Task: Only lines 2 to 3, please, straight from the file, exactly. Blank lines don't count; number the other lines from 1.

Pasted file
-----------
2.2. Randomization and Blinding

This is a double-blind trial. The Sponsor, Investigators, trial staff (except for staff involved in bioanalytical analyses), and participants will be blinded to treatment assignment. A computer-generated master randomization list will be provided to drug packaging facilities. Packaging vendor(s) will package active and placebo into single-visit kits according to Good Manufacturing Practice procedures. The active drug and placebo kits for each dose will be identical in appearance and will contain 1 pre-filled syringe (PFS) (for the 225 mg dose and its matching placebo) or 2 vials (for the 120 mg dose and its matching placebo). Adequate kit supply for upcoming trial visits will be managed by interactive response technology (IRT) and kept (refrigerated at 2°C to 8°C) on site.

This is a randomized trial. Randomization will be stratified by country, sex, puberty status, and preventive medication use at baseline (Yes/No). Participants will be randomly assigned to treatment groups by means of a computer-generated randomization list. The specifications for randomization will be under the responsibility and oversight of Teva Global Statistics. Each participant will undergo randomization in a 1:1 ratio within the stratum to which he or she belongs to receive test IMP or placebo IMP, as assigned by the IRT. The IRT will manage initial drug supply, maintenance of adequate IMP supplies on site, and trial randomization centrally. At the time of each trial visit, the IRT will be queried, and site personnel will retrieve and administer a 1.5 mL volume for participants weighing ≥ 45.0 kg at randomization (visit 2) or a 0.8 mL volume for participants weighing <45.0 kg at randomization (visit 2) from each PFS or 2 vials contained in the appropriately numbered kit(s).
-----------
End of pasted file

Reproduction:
This is a double-blind trial. The Sponsor, Investigators, trial staff (except for staff involved in bioanalytical analyses), and participants will be blinded to treatment assignment. A computer-generated master randomization list will be provided to drug packaging facilities. Packaging vendor(s) will package active and placebo into single-visit kits according to Good Manufacturing Practice procedures. The active drug and placebo kits for each dose will be identical in appearance and will contain 1 pre-filled syringe (PFS) (for the 225 mg dose and its matching placebo) or 2 vials (for the 120 mg dose and its matching placebo). Adequate kit supply for upcoming trial visits will be managed by interactive response technology (IRT) and kept (refrigerated at 2°C to 8°C) on site.

This is a randomized trial. Randomization will be stratified by country, sex, puberty status, and preventive medication use at baseline (Yes/No). Participants will be randomly assigned to treatment groups by means of a computer-generated randomization list. The specifications for randomization will be under the responsibility and oversight of Teva Global Statistics. Each participant will undergo randomization in a 1:1 ratio within the stratum to which he or she belongs to receive test IMP or placebo IMP, as assigned by the IRT. The IRT will manage initial drug supply, maintenance of adequate IMP supplies on site, and trial randomization centrally. At the time of each trial visit, the IRT will be queried, and site personnel will retrieve and administer a 1.5 mL volume for participants weighing ≥ 45.0 kg at randomization (visit 2) or a 0.8 mL volume for participants weighing <45.0 kg at randomization (visit 2) from each PFS or 2 vials contained in the appropriately numbered kit(s).